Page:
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Mental illness drug ads no cure for stigma

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The medicalization of such mental illnesses as depression and bipolar disorder, which have seen prescription drug advertisements on TV skyrocket since such advertising became permissible in 1997, has done nothing to remove the harmful stigma attached to the illnesses, according to sociologists from Indiana University and the University of North Carolina in Chapel Hill.

Mental Health image

Researchers sought to see if attitudes toward mental illnesses changed since the U.S. Food and Drug Administration issued new guidelines allowing pharmaceutical companies to air TV ads.

"The findings fly in the face of current thinking about ways that stigma can be reduced," said Peggy Thoits, Virginia L. Roberts Professor of Sociology in IU's College of Arts and Sciences. Stigma has posed a steadfast obstacle to the treatment of many mental health illnesses.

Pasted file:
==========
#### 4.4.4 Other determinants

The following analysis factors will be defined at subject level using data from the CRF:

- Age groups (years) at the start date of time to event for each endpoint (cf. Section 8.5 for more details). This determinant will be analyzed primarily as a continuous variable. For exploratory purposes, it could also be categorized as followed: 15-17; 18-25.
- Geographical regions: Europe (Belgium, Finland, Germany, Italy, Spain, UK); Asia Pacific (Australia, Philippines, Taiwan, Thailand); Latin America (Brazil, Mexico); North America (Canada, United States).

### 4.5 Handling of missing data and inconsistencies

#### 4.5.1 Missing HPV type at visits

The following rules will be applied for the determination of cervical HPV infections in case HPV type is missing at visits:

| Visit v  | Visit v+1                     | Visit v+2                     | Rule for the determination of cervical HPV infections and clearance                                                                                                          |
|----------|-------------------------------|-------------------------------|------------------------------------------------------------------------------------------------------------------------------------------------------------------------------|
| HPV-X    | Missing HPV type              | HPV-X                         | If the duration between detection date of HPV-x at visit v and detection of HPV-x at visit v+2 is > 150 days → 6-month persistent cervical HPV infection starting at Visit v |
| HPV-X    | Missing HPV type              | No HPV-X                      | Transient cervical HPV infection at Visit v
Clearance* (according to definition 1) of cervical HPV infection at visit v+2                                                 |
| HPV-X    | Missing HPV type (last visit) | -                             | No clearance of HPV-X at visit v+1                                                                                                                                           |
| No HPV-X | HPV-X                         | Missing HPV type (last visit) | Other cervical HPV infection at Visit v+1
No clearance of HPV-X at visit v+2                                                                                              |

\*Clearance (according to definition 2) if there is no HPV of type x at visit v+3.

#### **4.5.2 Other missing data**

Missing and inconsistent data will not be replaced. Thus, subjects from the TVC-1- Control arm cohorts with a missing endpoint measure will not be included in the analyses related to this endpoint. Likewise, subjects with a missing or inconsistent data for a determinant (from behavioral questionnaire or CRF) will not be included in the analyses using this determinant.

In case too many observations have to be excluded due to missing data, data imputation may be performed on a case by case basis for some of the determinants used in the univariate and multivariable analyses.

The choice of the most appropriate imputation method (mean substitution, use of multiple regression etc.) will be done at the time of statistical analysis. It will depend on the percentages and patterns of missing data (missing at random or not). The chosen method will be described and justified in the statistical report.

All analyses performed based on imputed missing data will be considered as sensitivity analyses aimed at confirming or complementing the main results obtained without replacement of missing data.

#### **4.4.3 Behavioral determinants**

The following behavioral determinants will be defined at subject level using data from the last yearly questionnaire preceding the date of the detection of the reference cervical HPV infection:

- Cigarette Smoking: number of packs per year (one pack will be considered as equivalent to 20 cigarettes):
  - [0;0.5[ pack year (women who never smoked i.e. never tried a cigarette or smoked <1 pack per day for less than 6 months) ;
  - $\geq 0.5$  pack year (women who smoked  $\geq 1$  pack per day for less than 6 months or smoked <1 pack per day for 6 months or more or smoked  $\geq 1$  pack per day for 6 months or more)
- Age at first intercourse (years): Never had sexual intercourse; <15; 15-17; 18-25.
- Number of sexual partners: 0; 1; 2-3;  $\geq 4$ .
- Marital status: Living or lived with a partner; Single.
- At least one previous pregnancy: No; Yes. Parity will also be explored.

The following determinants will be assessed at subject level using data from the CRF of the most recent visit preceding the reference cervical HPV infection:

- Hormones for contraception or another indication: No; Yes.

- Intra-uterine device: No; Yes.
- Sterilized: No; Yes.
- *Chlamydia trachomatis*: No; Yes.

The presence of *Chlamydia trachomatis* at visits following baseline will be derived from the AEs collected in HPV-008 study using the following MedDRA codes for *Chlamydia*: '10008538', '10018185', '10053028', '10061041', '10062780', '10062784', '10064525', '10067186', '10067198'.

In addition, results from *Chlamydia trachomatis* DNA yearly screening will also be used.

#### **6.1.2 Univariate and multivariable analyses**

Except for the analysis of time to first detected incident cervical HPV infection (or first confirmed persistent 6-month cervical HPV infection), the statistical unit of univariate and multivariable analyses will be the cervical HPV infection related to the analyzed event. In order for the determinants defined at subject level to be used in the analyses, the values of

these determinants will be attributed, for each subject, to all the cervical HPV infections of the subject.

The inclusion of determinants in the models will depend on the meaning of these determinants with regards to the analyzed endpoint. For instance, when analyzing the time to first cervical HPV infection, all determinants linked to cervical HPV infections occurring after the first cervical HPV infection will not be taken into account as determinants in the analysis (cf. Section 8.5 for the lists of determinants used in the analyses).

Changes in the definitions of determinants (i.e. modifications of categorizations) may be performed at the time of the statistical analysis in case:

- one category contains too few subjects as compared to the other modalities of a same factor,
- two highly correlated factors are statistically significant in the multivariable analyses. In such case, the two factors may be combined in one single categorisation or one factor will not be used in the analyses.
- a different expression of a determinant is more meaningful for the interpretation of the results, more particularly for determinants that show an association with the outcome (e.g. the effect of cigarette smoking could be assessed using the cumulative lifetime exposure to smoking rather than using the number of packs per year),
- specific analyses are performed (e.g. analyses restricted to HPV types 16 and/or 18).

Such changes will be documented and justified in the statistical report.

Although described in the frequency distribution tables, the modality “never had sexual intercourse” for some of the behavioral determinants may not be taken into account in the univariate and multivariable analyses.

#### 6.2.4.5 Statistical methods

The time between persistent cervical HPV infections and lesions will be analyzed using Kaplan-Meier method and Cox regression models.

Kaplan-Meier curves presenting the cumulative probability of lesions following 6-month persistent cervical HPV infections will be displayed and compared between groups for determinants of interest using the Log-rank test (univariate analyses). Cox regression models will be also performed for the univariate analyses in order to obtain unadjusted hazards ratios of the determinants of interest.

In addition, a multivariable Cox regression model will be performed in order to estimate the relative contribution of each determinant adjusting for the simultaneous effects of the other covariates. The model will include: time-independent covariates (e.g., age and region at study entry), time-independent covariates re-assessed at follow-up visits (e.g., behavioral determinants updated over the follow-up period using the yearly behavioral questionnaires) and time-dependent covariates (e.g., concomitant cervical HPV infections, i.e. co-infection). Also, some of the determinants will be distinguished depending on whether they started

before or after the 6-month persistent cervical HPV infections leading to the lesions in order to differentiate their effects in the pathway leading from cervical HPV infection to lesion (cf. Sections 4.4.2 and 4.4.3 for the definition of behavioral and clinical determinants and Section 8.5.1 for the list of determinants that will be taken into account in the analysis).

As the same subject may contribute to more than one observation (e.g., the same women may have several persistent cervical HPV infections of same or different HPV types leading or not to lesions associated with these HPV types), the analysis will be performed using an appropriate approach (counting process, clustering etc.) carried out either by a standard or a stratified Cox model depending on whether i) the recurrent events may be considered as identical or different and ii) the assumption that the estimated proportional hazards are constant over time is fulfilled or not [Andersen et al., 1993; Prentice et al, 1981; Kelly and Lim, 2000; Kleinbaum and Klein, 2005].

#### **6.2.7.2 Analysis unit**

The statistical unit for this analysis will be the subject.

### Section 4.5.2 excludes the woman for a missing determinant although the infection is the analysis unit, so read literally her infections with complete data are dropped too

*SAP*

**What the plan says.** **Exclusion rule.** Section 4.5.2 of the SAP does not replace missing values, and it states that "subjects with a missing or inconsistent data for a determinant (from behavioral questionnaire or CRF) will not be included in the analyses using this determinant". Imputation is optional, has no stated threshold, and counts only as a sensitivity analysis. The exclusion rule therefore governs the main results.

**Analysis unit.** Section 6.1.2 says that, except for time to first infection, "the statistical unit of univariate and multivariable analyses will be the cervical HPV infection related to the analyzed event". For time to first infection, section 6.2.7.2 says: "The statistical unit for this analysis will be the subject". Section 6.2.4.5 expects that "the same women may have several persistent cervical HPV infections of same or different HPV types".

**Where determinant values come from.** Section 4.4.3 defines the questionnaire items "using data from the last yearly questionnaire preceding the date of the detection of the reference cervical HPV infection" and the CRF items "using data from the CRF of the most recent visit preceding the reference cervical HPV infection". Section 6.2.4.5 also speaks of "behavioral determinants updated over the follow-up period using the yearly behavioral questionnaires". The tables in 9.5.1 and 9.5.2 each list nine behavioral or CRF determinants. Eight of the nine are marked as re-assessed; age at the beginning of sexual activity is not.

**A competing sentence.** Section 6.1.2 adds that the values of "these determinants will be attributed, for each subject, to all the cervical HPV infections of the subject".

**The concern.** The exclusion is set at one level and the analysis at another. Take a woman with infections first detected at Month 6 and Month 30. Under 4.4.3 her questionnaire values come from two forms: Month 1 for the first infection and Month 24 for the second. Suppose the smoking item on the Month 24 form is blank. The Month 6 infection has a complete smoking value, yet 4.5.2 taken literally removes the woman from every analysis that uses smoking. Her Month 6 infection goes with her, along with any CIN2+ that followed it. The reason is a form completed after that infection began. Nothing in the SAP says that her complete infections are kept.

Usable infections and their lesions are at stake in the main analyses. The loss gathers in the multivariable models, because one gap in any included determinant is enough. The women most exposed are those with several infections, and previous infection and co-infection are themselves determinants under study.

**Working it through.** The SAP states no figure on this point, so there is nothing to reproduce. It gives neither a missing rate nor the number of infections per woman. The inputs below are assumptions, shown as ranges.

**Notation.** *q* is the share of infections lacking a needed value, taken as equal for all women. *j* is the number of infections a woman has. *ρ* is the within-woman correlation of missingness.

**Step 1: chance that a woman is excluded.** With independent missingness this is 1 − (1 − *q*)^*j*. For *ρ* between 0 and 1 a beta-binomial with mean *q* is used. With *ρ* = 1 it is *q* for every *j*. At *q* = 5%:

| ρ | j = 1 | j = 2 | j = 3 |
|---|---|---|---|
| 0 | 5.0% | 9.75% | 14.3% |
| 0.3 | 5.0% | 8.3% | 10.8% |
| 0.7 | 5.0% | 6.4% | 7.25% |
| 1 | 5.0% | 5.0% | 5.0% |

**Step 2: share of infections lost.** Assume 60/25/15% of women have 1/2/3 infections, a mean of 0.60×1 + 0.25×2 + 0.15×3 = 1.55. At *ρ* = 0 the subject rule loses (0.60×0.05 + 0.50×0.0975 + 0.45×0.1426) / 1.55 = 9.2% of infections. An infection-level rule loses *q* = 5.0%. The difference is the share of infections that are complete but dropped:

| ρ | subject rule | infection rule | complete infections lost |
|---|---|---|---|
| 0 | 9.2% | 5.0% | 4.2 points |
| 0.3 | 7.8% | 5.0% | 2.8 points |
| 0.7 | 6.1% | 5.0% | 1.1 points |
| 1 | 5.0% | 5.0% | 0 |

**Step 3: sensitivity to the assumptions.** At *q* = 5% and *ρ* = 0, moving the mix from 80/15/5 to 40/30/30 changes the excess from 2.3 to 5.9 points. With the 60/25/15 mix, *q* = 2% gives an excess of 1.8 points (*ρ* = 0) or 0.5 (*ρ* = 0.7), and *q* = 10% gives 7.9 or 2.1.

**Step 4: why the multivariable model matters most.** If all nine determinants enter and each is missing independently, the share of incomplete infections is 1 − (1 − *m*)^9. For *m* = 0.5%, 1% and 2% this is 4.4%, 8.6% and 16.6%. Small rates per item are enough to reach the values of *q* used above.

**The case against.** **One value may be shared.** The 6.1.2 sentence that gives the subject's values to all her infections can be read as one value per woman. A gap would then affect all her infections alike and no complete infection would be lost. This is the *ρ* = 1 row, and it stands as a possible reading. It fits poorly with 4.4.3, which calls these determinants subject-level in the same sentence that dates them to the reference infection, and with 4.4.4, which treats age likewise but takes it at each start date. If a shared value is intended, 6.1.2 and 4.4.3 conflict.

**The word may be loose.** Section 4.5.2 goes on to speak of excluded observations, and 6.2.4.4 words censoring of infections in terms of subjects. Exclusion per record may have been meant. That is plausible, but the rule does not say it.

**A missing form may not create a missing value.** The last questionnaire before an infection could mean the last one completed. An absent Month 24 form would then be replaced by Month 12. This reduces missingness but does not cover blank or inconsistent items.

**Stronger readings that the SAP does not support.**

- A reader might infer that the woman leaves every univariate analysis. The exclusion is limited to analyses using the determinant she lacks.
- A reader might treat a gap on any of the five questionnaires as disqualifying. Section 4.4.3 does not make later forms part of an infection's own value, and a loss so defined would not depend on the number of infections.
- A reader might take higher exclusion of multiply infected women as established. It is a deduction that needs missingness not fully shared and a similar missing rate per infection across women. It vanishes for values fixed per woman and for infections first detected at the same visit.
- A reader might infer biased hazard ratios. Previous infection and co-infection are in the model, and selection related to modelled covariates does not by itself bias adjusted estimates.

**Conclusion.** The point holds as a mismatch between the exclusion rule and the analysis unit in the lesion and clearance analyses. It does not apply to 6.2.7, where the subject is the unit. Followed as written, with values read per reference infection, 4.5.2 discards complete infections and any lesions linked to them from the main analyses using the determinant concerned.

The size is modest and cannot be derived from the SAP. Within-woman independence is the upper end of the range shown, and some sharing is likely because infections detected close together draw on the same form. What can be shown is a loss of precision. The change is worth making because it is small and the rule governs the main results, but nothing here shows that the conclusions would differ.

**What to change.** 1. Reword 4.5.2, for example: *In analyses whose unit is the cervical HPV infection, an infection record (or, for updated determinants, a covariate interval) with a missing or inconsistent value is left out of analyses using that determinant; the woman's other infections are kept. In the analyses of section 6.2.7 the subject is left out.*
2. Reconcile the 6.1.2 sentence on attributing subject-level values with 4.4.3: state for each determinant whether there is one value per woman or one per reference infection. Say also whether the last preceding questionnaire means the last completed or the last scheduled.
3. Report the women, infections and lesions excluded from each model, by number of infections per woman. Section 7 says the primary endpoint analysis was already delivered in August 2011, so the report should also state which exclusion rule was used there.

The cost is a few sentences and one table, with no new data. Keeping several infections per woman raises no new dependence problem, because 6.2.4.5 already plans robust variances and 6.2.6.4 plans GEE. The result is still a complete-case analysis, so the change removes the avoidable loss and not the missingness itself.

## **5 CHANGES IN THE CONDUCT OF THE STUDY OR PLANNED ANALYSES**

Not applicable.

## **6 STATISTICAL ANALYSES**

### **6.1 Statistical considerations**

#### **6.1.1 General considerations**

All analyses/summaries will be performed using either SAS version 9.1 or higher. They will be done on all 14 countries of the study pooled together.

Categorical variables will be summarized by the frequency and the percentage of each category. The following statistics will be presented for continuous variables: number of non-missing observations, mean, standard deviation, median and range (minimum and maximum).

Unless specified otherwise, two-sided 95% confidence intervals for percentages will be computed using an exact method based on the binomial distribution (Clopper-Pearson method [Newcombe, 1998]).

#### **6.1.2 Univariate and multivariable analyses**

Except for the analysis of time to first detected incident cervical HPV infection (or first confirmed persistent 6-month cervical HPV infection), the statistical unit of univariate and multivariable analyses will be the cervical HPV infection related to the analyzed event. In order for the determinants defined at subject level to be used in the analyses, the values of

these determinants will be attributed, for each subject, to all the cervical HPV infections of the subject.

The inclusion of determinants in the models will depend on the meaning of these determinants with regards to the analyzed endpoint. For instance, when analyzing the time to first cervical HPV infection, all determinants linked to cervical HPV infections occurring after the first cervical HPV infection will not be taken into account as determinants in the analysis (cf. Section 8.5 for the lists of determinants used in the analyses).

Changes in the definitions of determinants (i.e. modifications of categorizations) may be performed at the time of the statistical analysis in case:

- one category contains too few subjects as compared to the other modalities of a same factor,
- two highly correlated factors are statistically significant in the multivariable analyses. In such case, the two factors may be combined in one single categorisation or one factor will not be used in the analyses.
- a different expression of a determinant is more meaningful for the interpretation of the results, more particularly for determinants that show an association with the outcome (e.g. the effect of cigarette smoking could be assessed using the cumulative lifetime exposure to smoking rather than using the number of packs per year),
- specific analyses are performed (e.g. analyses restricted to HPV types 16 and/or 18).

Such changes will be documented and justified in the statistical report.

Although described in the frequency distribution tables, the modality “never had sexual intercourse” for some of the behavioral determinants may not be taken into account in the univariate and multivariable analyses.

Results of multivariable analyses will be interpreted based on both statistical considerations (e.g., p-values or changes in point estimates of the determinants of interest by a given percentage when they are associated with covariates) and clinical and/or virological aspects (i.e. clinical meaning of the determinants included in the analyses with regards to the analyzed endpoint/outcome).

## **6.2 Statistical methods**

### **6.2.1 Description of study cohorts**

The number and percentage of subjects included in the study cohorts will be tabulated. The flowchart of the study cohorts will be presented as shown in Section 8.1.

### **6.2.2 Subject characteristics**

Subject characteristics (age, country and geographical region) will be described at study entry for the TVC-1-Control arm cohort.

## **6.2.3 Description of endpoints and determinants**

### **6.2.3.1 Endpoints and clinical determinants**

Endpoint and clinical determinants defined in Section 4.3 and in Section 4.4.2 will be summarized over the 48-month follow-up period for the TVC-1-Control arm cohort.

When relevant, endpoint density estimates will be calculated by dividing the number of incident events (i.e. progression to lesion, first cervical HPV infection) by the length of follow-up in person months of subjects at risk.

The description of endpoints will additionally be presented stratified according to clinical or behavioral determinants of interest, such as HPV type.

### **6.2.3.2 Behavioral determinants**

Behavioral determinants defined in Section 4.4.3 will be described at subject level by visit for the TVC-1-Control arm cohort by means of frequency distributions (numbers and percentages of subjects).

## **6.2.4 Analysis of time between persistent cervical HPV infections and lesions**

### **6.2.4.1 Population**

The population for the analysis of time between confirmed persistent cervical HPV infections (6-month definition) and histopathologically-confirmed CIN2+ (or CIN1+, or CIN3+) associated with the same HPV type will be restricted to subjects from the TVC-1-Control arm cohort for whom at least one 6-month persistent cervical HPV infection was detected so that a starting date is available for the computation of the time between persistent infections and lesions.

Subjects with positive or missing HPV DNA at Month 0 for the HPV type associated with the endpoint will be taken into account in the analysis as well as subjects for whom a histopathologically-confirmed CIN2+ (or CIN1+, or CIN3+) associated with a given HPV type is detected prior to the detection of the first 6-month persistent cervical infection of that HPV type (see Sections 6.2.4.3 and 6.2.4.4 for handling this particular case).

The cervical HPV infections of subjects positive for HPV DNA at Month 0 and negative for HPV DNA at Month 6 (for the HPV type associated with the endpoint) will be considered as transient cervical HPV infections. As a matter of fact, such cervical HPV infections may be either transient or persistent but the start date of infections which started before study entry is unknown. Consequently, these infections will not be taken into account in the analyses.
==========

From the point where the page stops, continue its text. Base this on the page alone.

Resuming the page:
Negative perceptions of mental illness color the support and advice people get from their friends, family and even their physicians and can create a reluctance to seek help. The study by Thoits and lead author Andrew R. Payton, graduate student at University of North Carolina in Chapel Hill, sought to see if attitudes toward mental illness have changed since the U.S. Food and Drug Administration issued new guidelines allowing pharmaceutical companies to air TV ads. Theoretically, when a condition such as depression comes to be viewed as a treatable medical condition instead of a moral failing or spiritual condition, this should reduce the blame and stigma attached to depression. The researchers examined the Mental Health Modules in the General Social Survey during these intervening years and saw no change in attitudes toward people with mental illness, specifically when they compared depression, which was a focus of many TV commercials, to schizophrenia, for which no drugs have been advertised.

"We're making a big assumption, that marketing drugs to treat some these conditions is actually penetrating the consciousness of viewers, giving them the ability to recognize symptoms and conceptualize them as disorders and to see that these disorders can be relieved essentially with drugs," Thoits said.

The study was presented recently at the American Sociological Association's annual meeting in August.

To read more articles from the Department of Sociology, in the College of Arts and Sciences at IU Bloomington, visit http://newsinfo.iu.edu/cat/page/normal/468.html.